There’s opportunity still to seek efficient, lasting solutions with the community and with Superintendent Alex Gregor, who, though it may be the 11th hour, has graciously met with a few neighbors recently to discuss the ‘concept’ renderings, and who concedes there have been less disruptive (to Pine Neck) plans developed that were shelved. Make no mistake Mr. Gregor is behind the current plan and will be seeking a bid and he has the last word as the project is funded. But I for one left the meeting feeling that he is a good man with a bad plan, and that this push forward has more to do with battle fatigue, and resistance from commercial interests, than with what’s best for Noyac. We remain convinced that there is still opportunity to reach out for public support for a win-win solution, one that addresses the big picture of Noyac’s evolution towards street safety and recreational flow, and hopefully opportunity to undo the mischaracterization of Pine Neck residents as self-serving resistors to a safe solution. I’m proud to see my neighbors are part of the solution and not part of the problem, part of the smart solution, that is.

Respectfully,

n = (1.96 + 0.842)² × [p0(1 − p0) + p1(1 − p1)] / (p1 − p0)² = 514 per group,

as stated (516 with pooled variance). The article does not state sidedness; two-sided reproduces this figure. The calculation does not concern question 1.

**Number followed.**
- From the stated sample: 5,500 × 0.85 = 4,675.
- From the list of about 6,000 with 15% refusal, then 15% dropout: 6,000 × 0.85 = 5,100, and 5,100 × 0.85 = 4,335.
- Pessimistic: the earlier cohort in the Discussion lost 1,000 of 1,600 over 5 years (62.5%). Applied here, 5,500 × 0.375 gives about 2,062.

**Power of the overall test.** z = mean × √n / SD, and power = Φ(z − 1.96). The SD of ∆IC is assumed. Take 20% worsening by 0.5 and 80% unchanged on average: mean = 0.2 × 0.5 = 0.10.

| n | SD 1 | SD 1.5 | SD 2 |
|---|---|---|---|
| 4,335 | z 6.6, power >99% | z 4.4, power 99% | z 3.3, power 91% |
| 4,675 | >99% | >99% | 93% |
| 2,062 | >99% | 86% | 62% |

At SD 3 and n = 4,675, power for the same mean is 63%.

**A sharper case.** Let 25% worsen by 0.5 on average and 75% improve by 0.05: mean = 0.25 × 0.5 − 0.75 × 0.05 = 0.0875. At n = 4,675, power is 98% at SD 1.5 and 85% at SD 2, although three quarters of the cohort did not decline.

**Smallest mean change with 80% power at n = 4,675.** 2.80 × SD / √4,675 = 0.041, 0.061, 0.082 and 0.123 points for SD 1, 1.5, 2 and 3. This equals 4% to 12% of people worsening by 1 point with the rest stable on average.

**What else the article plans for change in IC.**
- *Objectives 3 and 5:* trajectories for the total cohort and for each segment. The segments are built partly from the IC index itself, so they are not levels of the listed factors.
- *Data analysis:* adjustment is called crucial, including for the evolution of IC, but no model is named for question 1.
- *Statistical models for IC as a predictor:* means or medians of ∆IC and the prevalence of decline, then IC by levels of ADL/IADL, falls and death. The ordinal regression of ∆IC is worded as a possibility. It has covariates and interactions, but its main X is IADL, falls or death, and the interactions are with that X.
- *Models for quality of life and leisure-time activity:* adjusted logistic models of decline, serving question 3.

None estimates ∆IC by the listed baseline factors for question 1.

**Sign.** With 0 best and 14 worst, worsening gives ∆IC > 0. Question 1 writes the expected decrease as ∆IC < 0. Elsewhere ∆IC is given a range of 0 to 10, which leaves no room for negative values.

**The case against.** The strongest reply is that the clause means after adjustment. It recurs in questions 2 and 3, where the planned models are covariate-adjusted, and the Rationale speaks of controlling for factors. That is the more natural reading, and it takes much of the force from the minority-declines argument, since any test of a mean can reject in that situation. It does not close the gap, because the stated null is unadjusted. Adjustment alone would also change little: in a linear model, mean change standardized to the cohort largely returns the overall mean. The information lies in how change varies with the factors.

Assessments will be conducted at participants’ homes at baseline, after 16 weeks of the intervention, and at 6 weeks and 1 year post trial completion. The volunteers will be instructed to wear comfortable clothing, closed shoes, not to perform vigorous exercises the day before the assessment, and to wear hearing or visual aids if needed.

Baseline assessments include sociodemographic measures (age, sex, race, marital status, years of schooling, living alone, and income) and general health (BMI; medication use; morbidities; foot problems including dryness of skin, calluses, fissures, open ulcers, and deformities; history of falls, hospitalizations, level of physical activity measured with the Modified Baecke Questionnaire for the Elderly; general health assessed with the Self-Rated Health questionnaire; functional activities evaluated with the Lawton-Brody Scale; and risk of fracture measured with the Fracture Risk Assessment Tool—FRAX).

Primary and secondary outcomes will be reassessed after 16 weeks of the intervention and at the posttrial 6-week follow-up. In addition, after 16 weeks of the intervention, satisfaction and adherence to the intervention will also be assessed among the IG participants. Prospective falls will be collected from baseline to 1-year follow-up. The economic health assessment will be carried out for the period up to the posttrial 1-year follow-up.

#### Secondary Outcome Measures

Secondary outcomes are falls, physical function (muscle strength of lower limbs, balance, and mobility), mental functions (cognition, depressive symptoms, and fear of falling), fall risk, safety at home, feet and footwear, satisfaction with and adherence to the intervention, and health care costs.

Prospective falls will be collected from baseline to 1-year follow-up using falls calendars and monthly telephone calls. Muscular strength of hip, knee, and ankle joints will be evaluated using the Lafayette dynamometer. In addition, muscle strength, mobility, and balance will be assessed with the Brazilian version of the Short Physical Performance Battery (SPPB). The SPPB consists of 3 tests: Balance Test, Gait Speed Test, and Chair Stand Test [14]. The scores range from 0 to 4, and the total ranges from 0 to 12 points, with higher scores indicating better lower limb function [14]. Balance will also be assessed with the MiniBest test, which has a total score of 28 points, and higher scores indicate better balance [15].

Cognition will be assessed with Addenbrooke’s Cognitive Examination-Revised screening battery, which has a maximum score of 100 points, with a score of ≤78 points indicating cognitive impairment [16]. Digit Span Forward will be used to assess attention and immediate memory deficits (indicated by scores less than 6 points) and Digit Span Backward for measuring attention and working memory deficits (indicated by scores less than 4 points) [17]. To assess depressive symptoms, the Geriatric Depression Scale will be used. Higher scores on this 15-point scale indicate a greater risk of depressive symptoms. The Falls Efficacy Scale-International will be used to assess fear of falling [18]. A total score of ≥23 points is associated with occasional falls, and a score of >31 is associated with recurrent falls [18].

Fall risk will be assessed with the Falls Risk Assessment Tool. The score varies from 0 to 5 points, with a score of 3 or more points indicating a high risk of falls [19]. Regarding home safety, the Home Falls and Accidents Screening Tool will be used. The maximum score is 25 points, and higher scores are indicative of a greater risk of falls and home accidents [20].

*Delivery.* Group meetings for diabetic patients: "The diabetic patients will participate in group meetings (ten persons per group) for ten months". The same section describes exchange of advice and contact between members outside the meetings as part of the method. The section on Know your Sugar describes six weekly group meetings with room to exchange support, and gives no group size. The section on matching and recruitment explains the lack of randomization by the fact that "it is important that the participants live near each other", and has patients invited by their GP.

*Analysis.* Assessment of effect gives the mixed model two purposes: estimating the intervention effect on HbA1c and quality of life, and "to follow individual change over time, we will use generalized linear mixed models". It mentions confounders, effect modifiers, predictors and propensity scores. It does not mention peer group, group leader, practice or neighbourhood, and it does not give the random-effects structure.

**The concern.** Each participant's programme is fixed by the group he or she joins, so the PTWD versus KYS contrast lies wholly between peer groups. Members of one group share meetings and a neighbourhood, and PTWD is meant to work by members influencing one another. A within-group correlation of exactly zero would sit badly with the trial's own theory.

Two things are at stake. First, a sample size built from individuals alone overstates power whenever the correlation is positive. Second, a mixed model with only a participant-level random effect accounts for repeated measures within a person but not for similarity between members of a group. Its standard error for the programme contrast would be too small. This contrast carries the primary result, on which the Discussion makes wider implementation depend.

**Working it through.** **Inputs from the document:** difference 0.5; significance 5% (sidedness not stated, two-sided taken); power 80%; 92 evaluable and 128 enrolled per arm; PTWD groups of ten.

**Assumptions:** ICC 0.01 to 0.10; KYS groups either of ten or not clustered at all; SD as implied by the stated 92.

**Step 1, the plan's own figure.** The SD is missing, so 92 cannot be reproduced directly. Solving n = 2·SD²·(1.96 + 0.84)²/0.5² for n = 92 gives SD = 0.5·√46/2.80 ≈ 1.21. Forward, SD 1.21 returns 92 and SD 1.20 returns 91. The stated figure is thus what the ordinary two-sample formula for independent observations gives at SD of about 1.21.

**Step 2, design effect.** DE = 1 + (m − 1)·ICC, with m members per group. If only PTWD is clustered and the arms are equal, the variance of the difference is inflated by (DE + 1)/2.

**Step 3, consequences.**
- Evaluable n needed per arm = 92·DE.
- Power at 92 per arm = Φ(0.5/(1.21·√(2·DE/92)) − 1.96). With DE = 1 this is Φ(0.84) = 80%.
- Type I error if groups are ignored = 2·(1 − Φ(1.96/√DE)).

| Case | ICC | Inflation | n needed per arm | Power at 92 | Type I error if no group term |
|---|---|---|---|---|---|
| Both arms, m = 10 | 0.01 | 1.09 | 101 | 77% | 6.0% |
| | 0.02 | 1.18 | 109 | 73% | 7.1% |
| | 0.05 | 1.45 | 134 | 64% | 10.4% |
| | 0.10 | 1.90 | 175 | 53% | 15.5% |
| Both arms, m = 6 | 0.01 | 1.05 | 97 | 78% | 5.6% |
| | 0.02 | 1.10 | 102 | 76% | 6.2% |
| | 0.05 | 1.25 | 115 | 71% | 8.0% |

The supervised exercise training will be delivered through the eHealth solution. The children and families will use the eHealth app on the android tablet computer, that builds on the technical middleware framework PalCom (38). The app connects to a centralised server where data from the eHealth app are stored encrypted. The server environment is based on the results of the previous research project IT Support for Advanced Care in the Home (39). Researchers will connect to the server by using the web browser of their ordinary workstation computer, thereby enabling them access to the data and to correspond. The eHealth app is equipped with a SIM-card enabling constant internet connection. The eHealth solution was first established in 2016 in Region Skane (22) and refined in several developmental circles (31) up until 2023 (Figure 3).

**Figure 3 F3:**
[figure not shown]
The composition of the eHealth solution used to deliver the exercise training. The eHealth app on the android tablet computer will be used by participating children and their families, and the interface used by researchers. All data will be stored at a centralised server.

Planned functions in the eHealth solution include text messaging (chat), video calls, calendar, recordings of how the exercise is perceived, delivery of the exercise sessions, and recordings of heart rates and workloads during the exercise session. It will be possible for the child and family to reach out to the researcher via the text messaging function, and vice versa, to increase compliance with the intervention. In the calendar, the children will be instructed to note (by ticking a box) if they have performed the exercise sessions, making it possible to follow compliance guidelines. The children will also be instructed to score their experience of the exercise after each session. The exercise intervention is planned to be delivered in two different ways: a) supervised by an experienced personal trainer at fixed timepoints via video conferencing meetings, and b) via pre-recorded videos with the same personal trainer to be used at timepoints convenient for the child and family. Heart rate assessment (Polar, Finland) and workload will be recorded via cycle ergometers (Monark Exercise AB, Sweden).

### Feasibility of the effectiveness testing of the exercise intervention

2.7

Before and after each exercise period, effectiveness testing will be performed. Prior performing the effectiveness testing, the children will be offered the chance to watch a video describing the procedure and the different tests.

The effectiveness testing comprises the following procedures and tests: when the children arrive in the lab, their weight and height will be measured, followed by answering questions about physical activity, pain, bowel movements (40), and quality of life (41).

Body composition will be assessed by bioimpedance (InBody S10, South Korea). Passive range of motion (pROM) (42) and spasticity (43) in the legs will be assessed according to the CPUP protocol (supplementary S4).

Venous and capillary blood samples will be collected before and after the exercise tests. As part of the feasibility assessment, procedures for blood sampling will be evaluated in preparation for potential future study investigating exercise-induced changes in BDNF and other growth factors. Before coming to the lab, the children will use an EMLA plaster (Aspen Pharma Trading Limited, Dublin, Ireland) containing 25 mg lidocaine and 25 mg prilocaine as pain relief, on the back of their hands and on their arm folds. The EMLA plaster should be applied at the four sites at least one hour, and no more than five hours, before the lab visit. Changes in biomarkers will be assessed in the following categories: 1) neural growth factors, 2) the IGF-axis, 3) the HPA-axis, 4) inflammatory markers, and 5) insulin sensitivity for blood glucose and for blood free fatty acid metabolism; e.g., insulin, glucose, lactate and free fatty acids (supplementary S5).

Susan Bachemin

Noyac

 

Show Up

 

Dear Bryan,

In his recent letter, the Sag Harbor PBA President wrote that I have an “agenda,” but did not explain what he thinks my agenda is concerning the PBA, contracts, and local government. In the interest of full disclosure, Mr. PBA President, what is my agenda?

It is now one month later and still no reply to my simple request to be informed by the PBA President as to what my “agenda” is regarding police unions. I am not surprised, but no matter.

On Saturday, March 9th at 10 a.m. come hear me make my case. I have secured the Pierson High School auditorium and paid for the liability insurance to host this event.  Hey, the least you can do is show up. If nothing else, it will be great theater.

Bottom line….I’m putting myself  “out there” on behalf of local governments across Long Island versus the tyranny of police unions and their destruction of our communities. Because I love government and because I accept our individual responsibility to it, I will have done my part. All you need to do is show up.

Bill Jones

Hampton Bays

 

 

 

Southampton Town Halts Major Traffic Calming Plan for Noyac Road; Looks Towards Smaller Steps

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By Amy Patton

Hoping for a measure by the Southampton Town Board to remove funding previously earmarked for a major traffic calming project on Noyac Road, a group of concerned residents were instead served up a plan of compromise by the Southampton Town Board on Tuesday.

And more than a few in attendance weren’t too happy about it.